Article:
Robert Hughes

ROBERT HUGHES

Dates: 1938-

Nationality: Australian

Robert Studley Forrest Hughes, AO, is an Australian-born art critic, writer and television documentary maker who has resided in New York since 1970. Hughes left Australia for Europe in 1964, living for a time in Italy before settling in London, England (1965) where he wrote for The Spectator, The Daily Telegraph, The Times and The Observer, among others, and contributed to the London version of Oz. In 1970 he obtained the position of art critic for TIME magazine and he moved to New York. He quickly established himself in the United States as an influential art critic.

In 1975 he and Don Brady provided the narration for the film Protected, a documentary showing what life was like for Indigenous Australians on Palm Island. Hughes and Harold Hayes were recruited in 1978 to anchor the new ABC News (US) newsmagazine 20/20. His only broadcast, on June 6, 1978, proved so disastrous that, less than a week later, ABC News president Roone Arledge dumped Hughes and Hayes, replacing them with veteran TV host Hugh Downs. In 1980, the BBC broadcast The Shock Of The New, Hughes’s television series on the development of modern art since the Impressionists. It was accompanied by a book of the same name; its combination of insight, wit and accessibility are still widely praised. In 1987, The Fatal Shore, Hughes’s study of the British penal colonies and early European settlement of Australia, became an international best-seller.

During the 1990s, Hughes was a prominent supporter of the Australian Republican Movement. Hughes provided commentary and highlights on the work of artist Robert Crumb throughout the 1994 film “Crumb”, calling Crumb “the American Breughel.” His 1997 television series American Visions reviewed the history of American art since the Revolution. He was again dismissive of much recent art; this time, sculptor Jeff Koons was subjected to scathing criticism. Australia: Beyond the Fatal Shore (2000) was a series musing on modern Australia and Hughes’s relationship with it. Hughes’s 2002 documentary on the painter Francisco Goya – Goya: Crazy Like a Genius—was broadcast on the first night of the BBC’s domestic digital service. Hughes created a one hour update to The Shock of the New. Titled The New Shock of the New, the program aired first in 2004. Hughes published the first volume of his memoirs, Things I Didn’t Know, in 2006.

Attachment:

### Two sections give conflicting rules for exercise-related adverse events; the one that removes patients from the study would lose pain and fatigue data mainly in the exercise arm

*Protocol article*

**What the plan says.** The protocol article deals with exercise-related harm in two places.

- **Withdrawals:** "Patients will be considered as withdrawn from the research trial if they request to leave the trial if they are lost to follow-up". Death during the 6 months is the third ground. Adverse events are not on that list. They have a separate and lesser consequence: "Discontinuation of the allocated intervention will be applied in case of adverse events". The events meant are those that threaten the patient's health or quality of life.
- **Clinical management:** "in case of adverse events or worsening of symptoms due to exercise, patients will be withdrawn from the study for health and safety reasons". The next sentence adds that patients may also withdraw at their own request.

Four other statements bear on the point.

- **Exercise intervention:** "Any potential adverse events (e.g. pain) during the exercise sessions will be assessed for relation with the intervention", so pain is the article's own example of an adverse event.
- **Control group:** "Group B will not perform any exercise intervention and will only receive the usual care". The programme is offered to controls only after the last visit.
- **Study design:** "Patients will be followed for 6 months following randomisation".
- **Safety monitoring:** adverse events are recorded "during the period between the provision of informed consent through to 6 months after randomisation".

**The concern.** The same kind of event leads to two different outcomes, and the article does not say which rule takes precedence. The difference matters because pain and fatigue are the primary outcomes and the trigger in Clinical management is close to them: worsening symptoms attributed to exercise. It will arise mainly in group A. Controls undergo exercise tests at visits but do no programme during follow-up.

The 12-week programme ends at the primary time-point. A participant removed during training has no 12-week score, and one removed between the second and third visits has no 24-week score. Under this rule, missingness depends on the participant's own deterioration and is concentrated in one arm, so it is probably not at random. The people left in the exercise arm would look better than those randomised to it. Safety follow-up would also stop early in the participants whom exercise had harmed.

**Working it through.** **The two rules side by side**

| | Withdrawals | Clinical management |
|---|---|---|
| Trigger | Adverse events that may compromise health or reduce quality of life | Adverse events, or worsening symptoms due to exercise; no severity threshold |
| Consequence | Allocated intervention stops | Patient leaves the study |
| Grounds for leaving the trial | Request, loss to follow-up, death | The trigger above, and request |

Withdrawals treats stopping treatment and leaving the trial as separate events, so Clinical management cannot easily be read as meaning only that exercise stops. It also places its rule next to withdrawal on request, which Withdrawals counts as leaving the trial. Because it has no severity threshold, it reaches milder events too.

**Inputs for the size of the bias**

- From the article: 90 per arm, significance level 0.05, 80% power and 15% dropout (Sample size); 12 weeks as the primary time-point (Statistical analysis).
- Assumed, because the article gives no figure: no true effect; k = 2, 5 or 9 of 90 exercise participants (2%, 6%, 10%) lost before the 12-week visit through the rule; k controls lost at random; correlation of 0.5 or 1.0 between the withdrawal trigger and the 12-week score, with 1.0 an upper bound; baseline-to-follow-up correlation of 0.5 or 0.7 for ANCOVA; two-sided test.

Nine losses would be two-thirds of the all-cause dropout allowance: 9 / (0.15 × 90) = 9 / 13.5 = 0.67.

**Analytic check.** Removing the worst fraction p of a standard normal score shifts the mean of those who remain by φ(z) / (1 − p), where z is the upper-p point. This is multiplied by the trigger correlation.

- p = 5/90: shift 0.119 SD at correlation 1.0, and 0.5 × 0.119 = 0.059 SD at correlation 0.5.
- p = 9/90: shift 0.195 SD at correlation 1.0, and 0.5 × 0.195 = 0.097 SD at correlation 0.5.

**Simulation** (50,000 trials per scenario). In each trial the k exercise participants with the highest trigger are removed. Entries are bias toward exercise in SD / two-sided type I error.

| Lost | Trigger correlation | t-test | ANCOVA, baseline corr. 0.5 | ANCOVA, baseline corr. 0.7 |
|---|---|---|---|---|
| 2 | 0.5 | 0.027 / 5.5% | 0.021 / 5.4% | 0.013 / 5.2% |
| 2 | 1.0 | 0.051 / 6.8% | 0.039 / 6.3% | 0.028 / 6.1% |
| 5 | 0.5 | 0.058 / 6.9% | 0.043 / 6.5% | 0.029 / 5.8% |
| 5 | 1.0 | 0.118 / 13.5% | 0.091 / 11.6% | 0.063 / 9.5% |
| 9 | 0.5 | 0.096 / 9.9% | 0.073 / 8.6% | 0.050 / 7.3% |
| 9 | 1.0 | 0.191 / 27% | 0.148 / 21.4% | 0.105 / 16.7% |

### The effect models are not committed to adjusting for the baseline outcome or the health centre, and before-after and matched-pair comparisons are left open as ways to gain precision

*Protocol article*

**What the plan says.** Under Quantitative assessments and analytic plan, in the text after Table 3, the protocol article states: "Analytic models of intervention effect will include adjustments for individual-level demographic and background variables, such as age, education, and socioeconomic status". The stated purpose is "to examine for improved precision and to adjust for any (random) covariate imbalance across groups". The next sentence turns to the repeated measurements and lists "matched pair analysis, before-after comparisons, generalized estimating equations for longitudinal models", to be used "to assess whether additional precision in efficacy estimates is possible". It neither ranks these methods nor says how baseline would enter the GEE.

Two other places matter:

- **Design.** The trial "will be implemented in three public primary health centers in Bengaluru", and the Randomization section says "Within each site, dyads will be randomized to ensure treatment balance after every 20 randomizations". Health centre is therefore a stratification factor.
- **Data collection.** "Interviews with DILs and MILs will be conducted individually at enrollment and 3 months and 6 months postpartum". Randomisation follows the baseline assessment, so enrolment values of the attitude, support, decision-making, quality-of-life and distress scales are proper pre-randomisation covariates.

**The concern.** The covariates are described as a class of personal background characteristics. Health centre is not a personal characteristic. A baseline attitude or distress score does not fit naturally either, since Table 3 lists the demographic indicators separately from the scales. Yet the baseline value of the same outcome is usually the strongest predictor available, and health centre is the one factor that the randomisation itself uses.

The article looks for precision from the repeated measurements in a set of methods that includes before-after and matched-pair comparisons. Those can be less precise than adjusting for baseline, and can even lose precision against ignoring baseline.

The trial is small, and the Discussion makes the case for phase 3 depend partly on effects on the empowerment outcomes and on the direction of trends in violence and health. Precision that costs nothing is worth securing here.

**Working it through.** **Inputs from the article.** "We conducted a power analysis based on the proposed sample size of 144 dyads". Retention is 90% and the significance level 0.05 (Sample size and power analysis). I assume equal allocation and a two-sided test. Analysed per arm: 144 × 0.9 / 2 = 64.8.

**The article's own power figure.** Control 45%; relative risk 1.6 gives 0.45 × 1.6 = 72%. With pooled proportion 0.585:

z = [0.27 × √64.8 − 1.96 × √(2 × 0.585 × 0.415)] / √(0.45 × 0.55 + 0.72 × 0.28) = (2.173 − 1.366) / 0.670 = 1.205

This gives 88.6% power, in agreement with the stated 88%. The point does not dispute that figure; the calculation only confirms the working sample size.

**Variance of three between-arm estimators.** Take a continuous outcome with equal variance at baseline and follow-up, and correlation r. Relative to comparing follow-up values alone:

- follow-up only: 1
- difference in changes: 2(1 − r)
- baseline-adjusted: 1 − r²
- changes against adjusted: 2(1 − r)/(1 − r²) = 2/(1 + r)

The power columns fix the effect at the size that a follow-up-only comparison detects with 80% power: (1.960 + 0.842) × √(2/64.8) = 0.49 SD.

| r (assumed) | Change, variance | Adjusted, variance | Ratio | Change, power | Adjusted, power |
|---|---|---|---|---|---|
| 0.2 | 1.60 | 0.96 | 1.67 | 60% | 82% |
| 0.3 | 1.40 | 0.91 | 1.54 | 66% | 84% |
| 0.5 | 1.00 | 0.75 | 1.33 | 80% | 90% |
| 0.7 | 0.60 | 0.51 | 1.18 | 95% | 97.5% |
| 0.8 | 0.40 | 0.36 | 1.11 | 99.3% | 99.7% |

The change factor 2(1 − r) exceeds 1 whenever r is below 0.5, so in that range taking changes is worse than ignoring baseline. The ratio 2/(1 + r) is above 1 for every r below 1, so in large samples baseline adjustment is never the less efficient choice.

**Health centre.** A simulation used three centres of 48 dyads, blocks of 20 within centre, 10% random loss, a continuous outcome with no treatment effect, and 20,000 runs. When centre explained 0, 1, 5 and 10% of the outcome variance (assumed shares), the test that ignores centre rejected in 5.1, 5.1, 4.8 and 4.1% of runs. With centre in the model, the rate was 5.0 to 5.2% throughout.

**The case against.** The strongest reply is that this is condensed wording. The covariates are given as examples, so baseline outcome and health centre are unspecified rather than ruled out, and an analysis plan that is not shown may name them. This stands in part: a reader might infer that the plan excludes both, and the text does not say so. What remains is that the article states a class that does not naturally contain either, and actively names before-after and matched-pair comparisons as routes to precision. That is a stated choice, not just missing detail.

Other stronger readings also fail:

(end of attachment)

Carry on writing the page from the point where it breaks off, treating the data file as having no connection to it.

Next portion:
Wikipedia contributors, ‘Robert Hughes (critic)’, Wikipedia, The Free Encyclopedia, 18 October 2010, 10:55 UTC, <en.wikipedia.org/w/index.php?title=Robert_Hughes_(critic)&oldid=391418244>

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